Societies vary in the extent to which government decision-makers – who are referred to in this book as ‘politicians’ – play a role in the management of their economies. As described by Samuleson and Nordhaus, at one extreme, in a ‘market economy’, “individuals and private firms make the major decisions about production and consumption”; at the other extreme, in a ‘command economy’, “the government makes all decisions about production and distribution”; in practice “all societies are ‘mixed economies’, with elements of market and command”. Governments control some aspects of a mixed economy but, since the end of the 18th century, there has been a gradual trend towards enabling markets to function more freely.
A country’s Constitution determines the extent of legal oversight of the government’s powers (5.1.3), and its political system (6.1.2) determines how people are able to pressurise a government to pay heed to their moral concerns.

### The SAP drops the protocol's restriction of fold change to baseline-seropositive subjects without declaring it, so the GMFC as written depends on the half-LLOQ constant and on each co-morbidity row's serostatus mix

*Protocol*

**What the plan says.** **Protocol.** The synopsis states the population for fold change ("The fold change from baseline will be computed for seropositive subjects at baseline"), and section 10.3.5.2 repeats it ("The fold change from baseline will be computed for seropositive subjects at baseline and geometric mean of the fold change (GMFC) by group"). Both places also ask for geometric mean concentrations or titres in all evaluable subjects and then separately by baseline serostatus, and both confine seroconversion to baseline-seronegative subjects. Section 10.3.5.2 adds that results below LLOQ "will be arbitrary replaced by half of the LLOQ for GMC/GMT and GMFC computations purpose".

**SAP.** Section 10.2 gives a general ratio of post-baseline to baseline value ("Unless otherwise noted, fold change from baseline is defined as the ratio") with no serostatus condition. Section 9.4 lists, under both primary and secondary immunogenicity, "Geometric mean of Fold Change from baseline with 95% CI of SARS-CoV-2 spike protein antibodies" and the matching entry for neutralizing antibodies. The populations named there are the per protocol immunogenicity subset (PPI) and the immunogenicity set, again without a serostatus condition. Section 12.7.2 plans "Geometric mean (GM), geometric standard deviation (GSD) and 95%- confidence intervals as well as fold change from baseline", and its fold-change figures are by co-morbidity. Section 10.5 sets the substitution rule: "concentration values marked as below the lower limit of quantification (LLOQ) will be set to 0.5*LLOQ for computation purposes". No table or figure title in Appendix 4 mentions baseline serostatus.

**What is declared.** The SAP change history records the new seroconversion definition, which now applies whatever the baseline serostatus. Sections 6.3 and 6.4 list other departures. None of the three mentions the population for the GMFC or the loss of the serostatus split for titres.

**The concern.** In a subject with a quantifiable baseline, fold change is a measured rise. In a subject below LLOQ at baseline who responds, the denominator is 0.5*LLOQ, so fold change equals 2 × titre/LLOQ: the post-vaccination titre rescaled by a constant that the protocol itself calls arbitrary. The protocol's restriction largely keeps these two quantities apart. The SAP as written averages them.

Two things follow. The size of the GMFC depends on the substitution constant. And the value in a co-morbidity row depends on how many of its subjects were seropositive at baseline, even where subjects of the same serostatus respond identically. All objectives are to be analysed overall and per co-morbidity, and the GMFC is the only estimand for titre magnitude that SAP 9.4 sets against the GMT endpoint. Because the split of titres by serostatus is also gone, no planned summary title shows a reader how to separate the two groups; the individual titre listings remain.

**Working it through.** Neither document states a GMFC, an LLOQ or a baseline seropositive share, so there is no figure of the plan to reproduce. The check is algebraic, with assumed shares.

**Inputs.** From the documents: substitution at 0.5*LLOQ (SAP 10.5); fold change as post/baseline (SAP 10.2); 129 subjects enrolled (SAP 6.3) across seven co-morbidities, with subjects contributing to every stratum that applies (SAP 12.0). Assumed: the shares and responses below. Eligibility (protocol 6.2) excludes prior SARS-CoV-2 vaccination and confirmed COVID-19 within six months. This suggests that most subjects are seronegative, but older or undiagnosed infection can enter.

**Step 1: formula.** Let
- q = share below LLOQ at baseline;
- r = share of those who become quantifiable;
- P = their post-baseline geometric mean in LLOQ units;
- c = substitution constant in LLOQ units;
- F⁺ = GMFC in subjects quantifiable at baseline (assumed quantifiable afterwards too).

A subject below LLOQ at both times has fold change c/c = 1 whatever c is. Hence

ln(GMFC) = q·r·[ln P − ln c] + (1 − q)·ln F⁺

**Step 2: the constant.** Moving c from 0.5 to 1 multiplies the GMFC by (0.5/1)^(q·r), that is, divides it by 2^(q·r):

The government’s involvement in the economic system, and the roles of morality and the law, are broadly described in the following sub-sections to set the context for this chapter:
- The government, using legal powers, sets the regulatory framework within which the components of an economy operate and interact with each other (18.104.22.168).
- Governments make economic transactions, collecting money in the form of taxes and spending it (22.214.171.124).
- People’s moral values affect their economic behaviour and government economic policies (126.96.36.199).
- Some examples are given of how some multi-dimensional topics are treated in this book, giving links to their separate economic, moral, legal and political treatment (188.8.131.52).
© PatternsofPower.org, 2014
 The definitions of ‘market economies’, ‘command economies’ and ‘mixed economies’, and the associated quotations are taken from Economics.1.2 by Samuelson and Nordhaus, pages 6-7.